Everyone Thinks it’s the Housing Mess
Article upon article today blame the housing mess for causing the financial hardships we’ve seen reported over the past week. Fannie Mae, Freddie Mac, Lehman Brothers, AIG, Merrill Lynch…when does the finger pointing stop?
The housing crisis is not the root of the troubles that we are facing today. A combined effort between greedy lenders and reckless buyers is what led to the housing mess we’re in. I don’t see any way to point the finger at anything more than greed. We in America have set aside all common sense and have extended ourselves way beyond what we know we can handle. Being in debt is being in prison. The more money you spend that you don’t have, the longer it will take to get out of where you’re at.
There is, in my opinion, a healthy way to become a home-owner. Spend less than you make, create a budget, and save. If you don’t agree with me, that’s okay, but I will lay out a quick and simple example of what I think a healthy distribution of your income could look like based on a $3000/month net income (after taxes.)
$-300.00. 10% giving back to the community in some way, shape or form, whether charitable contributions or to your church or through donating your time and resources.
$-300.00. 10% tucked away in a 401K or other savings plan.
$-1000.00 or 1/3 of your income to cover housing costs (rent/mortgage). This puts you in a home around the $120,000 mark if you plan to purchase.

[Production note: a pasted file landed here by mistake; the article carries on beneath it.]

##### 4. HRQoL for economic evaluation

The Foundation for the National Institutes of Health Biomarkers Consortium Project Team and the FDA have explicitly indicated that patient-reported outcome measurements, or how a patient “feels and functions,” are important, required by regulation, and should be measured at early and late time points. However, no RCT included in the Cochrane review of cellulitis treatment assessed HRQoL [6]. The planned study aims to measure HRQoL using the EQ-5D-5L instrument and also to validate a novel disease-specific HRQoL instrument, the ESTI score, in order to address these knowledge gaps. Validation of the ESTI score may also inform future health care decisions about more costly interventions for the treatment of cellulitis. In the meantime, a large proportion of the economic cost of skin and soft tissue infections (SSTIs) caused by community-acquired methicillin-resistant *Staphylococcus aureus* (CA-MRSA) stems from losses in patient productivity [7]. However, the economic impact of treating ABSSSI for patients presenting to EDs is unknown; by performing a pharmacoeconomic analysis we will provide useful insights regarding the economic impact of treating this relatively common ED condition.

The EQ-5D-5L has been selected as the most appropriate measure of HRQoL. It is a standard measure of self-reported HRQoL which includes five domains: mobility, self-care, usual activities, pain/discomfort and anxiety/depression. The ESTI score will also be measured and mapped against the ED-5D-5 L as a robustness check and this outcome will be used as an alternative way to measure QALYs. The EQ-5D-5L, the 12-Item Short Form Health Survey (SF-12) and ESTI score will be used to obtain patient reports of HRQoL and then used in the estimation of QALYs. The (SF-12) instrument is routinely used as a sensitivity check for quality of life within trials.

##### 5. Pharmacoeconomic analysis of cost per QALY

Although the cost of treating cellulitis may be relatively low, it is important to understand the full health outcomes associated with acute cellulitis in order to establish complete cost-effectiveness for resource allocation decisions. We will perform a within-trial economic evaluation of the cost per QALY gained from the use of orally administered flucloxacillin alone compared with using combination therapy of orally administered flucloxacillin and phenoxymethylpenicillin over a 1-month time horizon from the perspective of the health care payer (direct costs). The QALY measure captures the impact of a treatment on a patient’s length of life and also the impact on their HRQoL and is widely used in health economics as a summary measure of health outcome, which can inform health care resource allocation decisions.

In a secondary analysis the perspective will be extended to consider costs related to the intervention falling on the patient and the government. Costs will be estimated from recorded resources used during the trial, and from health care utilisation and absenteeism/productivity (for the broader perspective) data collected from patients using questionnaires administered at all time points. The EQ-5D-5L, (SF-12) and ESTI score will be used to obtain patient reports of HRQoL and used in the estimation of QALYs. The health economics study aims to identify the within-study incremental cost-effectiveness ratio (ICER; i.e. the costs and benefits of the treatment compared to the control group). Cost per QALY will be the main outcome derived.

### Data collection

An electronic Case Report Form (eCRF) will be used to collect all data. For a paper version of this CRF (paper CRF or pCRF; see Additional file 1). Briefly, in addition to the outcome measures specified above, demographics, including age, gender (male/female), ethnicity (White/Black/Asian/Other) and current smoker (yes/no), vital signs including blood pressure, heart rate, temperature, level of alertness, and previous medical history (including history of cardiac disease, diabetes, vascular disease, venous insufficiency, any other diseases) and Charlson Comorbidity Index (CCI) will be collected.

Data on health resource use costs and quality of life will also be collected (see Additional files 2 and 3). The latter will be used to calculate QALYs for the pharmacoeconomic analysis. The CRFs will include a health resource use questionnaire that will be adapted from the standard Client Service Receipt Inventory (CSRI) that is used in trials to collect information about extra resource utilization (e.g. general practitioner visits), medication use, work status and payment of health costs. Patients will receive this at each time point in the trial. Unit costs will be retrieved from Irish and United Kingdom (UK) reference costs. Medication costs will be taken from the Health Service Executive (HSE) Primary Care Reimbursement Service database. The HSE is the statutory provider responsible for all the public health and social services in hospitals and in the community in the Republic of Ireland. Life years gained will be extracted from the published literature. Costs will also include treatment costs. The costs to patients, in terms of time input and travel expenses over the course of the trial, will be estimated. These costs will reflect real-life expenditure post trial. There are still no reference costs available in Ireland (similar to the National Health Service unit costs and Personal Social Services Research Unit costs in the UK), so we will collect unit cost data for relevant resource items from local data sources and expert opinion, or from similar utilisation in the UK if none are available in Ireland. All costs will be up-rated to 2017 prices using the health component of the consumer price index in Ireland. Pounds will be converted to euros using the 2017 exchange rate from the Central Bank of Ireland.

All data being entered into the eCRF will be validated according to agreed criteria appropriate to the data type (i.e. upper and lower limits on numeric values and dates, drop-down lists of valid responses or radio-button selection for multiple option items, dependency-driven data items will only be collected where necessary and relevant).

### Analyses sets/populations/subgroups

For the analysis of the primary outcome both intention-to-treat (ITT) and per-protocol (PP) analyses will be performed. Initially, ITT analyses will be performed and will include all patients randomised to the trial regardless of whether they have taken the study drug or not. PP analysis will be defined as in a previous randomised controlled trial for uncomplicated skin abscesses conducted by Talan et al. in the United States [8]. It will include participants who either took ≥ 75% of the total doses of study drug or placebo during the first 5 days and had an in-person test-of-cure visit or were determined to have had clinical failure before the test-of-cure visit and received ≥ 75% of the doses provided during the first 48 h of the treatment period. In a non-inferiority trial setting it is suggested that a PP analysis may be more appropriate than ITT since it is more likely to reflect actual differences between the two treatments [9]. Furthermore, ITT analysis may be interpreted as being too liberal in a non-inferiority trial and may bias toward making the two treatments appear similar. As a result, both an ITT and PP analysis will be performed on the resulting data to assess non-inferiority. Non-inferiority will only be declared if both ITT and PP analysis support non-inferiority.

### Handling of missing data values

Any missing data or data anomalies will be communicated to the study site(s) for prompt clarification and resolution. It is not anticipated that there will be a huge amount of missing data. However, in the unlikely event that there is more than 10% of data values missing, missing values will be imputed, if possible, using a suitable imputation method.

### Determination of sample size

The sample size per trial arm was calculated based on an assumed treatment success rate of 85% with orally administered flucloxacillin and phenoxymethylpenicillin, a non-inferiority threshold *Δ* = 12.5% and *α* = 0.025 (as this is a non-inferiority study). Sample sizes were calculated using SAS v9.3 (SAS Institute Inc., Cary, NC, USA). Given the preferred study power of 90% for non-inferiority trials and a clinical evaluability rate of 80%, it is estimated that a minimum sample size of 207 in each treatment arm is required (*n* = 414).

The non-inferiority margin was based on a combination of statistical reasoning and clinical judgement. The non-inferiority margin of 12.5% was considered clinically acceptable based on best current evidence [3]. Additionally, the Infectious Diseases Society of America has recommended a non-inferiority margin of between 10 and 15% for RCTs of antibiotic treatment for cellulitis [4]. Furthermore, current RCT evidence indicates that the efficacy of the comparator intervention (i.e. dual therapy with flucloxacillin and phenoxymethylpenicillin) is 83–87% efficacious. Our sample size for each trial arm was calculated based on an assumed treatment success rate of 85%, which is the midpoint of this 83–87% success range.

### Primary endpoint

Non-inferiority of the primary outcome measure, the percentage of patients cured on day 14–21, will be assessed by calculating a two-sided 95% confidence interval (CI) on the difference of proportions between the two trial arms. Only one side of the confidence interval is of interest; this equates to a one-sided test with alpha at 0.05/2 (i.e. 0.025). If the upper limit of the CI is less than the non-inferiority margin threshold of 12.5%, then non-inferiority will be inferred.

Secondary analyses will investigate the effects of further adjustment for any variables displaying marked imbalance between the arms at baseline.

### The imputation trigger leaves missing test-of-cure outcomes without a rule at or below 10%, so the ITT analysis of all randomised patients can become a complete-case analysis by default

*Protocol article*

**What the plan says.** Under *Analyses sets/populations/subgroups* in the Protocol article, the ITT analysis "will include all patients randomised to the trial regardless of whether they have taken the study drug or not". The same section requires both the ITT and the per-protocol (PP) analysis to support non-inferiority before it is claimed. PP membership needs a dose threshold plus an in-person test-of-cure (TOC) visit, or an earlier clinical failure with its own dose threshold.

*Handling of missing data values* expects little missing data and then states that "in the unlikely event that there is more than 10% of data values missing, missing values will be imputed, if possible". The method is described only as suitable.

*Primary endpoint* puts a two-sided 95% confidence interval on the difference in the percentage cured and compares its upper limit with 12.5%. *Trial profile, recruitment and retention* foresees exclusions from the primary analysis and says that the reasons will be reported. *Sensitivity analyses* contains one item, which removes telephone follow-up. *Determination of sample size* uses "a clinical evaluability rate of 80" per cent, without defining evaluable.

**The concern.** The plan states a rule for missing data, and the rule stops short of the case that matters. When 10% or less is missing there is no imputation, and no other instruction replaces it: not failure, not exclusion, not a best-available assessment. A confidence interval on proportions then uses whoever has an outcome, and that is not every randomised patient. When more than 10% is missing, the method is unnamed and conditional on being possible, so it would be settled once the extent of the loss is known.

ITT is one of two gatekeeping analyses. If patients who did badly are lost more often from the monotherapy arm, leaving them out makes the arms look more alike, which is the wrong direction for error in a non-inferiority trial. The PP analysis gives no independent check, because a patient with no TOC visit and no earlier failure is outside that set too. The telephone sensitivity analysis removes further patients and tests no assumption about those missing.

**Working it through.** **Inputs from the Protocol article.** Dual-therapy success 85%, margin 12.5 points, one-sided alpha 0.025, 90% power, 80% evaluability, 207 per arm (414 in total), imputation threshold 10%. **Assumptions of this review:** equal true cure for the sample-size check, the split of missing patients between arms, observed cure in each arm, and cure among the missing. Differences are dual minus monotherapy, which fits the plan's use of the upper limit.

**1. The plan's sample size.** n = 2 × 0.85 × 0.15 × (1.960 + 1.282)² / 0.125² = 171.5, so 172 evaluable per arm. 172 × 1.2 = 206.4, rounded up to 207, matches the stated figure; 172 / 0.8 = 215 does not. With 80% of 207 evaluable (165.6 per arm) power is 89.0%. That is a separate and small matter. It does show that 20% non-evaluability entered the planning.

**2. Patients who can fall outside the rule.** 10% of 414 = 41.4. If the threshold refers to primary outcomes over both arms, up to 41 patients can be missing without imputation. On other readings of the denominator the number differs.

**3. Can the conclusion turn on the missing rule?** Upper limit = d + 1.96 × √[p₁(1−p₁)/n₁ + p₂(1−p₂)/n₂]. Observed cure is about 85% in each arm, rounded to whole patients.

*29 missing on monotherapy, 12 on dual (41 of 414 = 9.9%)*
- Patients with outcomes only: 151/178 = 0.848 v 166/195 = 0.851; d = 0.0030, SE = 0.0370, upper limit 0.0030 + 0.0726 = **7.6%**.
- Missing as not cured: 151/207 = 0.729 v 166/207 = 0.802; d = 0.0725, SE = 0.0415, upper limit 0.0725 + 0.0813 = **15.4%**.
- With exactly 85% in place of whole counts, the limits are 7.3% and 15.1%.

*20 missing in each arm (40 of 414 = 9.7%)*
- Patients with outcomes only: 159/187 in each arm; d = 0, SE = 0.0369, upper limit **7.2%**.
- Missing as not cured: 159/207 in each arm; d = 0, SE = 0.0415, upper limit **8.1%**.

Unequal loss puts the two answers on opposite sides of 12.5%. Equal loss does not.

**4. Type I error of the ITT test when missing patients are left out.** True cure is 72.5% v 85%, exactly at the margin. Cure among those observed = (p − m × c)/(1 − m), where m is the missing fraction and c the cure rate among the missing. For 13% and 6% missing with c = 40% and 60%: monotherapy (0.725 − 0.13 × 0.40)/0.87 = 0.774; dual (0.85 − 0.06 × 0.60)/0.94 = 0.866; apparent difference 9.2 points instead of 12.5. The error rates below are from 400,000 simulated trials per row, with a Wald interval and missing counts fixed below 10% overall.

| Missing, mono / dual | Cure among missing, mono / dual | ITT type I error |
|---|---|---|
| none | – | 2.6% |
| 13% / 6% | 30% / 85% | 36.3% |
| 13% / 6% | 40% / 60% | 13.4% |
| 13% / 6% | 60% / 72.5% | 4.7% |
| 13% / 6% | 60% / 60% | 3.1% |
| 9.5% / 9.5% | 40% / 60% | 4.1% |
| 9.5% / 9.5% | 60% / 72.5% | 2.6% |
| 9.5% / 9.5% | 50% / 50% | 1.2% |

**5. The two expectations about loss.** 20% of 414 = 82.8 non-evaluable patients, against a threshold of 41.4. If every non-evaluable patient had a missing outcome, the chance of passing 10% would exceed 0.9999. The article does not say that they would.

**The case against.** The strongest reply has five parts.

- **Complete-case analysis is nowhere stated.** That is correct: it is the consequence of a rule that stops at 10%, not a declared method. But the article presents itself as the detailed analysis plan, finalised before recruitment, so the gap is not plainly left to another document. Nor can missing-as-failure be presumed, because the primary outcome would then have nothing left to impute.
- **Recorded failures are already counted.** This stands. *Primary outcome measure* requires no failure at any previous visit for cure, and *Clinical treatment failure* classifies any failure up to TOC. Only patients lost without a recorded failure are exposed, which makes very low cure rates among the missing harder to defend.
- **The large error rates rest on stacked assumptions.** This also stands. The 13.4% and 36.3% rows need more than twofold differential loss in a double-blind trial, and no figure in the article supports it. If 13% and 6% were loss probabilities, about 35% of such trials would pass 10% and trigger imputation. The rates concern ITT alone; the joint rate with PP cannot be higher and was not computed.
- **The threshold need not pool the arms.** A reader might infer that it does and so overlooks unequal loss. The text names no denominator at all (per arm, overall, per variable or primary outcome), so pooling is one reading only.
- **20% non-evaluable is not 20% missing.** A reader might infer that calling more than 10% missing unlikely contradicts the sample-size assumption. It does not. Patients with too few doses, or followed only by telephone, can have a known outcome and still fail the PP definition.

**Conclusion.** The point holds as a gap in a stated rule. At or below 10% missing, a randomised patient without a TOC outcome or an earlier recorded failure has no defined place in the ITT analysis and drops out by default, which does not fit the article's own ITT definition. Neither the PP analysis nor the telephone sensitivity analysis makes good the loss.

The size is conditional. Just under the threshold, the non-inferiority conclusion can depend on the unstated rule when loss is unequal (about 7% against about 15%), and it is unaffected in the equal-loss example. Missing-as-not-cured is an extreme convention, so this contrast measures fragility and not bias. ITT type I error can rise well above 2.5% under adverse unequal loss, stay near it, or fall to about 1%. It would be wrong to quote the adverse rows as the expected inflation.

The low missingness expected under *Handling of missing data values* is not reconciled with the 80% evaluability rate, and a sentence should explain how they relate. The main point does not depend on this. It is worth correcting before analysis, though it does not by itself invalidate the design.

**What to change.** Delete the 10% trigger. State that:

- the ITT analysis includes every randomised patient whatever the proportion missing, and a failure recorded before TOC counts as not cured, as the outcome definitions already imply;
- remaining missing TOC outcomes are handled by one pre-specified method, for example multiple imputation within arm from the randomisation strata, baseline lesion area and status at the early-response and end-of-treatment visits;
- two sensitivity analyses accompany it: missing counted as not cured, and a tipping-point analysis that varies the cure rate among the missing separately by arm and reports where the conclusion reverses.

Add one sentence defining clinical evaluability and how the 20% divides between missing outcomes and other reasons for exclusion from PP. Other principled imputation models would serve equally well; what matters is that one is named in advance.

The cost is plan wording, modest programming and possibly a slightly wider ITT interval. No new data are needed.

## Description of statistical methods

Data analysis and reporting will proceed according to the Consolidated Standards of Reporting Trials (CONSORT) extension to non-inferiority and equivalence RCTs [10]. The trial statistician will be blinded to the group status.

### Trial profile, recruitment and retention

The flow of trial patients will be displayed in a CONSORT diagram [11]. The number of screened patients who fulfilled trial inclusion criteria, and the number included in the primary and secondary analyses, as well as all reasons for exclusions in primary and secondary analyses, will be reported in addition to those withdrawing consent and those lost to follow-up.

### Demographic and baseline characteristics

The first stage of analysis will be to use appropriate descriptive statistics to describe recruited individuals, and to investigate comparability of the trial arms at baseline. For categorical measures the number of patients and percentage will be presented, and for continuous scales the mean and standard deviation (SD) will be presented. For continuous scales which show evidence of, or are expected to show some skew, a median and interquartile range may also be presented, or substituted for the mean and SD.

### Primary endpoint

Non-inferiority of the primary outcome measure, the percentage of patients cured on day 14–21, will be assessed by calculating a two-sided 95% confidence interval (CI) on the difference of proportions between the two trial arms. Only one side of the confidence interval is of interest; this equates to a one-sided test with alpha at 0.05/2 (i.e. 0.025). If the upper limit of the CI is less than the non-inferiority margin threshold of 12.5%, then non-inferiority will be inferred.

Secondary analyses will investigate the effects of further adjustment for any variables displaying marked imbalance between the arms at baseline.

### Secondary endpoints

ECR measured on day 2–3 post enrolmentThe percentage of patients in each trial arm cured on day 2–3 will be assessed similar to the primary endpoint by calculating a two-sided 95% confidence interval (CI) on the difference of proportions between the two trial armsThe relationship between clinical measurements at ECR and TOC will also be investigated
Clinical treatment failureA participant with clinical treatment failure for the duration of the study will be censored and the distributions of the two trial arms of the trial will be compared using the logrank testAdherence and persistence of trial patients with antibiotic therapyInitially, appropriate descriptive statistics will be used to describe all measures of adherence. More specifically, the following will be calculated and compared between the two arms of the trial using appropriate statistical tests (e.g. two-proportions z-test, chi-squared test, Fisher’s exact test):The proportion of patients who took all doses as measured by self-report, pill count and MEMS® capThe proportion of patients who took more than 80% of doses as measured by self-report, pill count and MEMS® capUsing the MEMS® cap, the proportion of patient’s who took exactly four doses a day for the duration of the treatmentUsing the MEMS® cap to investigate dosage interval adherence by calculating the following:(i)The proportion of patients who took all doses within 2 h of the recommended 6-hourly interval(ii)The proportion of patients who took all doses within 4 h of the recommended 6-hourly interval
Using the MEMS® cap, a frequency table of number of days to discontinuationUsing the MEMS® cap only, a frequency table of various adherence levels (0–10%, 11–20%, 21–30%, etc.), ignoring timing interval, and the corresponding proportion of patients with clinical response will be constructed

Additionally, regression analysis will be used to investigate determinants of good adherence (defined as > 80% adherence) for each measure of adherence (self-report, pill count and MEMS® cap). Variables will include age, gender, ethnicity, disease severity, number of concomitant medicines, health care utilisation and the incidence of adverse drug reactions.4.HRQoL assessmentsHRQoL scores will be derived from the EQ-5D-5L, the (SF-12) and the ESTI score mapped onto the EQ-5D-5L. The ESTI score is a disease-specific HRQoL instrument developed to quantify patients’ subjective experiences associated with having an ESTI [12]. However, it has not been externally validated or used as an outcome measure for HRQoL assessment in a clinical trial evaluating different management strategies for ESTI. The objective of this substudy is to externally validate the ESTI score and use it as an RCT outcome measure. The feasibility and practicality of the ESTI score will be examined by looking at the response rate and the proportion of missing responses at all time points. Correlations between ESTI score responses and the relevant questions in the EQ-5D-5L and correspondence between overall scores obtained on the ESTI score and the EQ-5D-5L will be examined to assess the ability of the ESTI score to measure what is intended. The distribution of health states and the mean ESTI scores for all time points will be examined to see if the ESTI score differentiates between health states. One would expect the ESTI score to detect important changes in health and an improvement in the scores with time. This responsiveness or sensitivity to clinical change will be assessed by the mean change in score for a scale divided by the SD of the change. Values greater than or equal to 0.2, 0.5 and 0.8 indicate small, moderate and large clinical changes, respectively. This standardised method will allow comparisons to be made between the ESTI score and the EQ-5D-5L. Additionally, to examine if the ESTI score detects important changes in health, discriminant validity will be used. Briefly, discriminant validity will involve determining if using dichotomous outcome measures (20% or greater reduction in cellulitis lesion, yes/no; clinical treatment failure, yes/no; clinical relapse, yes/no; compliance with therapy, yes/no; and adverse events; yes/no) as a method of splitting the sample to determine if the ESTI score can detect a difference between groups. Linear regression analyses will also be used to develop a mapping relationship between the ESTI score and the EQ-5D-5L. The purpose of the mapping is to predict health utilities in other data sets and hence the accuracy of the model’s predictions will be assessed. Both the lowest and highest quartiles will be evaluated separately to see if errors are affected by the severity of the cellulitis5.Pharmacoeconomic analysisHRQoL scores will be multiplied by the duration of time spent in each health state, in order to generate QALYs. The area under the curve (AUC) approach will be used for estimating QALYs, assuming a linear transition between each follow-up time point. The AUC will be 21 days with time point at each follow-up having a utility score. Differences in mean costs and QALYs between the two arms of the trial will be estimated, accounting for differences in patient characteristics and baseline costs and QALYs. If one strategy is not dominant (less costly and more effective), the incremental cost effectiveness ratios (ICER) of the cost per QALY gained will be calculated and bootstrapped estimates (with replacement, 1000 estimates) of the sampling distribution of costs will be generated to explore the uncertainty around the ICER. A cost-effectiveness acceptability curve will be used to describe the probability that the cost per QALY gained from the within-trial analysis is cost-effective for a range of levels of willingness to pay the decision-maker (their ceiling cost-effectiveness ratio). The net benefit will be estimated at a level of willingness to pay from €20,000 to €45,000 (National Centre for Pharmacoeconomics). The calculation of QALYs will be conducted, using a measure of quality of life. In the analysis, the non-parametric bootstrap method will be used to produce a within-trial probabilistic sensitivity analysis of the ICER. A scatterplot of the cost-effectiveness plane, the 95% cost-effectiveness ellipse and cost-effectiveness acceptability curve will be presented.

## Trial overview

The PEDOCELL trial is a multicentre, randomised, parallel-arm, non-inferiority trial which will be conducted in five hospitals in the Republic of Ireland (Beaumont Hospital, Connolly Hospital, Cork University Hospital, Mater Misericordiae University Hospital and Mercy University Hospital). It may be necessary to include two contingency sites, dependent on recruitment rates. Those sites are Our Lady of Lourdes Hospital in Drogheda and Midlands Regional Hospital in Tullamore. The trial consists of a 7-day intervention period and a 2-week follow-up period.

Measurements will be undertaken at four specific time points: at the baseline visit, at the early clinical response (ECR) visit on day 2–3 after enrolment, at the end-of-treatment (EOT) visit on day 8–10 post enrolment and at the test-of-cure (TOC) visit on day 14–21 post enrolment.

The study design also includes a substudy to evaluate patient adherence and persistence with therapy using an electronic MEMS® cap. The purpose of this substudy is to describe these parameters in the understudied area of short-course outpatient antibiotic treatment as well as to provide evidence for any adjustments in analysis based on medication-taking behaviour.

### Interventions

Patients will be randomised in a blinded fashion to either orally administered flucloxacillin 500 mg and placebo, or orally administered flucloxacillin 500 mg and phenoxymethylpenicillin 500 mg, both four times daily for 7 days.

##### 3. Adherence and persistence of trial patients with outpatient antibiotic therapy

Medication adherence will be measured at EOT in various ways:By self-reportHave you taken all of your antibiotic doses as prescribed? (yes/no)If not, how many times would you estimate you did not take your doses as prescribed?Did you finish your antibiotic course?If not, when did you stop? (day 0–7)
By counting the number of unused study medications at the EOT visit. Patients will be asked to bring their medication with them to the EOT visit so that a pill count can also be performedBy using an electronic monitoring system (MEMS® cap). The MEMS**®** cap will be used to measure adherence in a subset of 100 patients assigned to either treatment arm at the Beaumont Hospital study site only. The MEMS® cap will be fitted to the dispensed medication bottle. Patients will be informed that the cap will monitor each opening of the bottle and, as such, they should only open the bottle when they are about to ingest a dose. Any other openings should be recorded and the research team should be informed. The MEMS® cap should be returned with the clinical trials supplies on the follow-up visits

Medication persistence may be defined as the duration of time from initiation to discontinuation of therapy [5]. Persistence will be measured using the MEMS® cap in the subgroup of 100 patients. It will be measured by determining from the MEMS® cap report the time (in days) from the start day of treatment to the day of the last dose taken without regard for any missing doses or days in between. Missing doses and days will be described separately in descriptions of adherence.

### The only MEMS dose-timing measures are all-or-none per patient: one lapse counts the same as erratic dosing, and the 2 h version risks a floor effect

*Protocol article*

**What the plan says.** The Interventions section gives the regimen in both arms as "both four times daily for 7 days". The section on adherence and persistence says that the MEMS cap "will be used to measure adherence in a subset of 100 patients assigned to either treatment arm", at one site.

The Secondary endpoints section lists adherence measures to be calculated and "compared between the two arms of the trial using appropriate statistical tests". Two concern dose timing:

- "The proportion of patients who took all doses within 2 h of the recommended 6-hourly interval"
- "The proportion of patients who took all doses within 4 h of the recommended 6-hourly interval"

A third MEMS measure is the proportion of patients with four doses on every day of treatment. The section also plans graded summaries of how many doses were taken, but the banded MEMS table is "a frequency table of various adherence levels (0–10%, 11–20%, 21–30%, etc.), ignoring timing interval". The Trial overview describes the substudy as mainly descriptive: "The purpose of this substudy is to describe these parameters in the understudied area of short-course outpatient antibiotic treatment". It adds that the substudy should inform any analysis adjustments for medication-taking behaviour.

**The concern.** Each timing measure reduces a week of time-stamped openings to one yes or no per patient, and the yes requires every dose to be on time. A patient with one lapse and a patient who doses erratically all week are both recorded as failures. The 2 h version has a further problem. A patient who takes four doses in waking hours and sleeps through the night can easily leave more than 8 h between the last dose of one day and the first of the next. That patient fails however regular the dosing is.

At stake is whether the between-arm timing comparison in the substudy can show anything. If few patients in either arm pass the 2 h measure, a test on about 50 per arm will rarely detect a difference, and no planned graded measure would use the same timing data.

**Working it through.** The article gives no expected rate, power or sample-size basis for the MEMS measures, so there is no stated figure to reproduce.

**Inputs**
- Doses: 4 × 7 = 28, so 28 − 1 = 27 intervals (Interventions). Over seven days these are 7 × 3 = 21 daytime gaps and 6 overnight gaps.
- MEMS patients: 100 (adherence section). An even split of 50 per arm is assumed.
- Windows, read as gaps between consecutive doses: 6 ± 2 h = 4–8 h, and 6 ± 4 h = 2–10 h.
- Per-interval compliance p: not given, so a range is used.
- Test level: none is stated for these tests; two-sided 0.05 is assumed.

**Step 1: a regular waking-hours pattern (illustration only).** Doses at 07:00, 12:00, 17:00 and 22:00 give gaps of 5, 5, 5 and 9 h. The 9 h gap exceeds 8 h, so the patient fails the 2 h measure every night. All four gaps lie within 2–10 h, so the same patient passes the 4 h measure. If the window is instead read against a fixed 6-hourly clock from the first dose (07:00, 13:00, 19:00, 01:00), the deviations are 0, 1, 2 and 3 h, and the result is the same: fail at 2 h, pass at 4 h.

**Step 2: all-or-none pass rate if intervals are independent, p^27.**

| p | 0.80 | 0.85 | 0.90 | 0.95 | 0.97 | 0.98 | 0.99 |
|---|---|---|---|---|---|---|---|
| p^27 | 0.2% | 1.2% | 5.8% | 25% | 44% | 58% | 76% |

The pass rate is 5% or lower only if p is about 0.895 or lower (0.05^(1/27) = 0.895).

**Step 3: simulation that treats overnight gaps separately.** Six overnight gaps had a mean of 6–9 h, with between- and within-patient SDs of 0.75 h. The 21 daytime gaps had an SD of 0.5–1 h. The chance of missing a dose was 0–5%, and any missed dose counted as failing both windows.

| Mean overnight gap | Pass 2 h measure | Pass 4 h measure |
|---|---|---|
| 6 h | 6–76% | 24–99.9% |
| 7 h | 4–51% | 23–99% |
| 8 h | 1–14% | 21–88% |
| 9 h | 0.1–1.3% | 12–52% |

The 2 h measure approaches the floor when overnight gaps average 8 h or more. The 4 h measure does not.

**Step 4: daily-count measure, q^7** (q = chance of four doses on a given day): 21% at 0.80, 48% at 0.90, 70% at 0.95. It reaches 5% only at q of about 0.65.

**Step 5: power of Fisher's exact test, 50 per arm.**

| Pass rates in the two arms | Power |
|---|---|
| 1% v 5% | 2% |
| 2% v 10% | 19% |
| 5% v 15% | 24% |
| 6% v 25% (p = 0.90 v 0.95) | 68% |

$1400.00 Balance left over for the rest of your living expenses, auto, insurance, etc. Some of this is discretionary and some of this is not. Whatever you have left over, contribute towards a down payment fund and save, save, save, until you have enough to begin owning a home.
This model assumes you have no debt. If you have debt with interest rates that are higher than the investments you currently have, eliminate the debt and get on the right track, because even though you may think you’re saving, you’re actually losing money in the long run. Credit card debt is a cancer and will destroy your financial future.
I’m not a financial planner, but I do try do employ common sense when dealing with my income. Since I am in the sales industry, my income depends on each sale. If I don’t sell a home, I don’t eat. In this unique market where you, the buyer, hold the negotiating chips, with interest rates as low as they have been since before the housing crisis became a common topic, it’s time to buy and I can help you.
Please contact me today for more information about becoming a first time home buyer or about selling your current residence and moving to another location.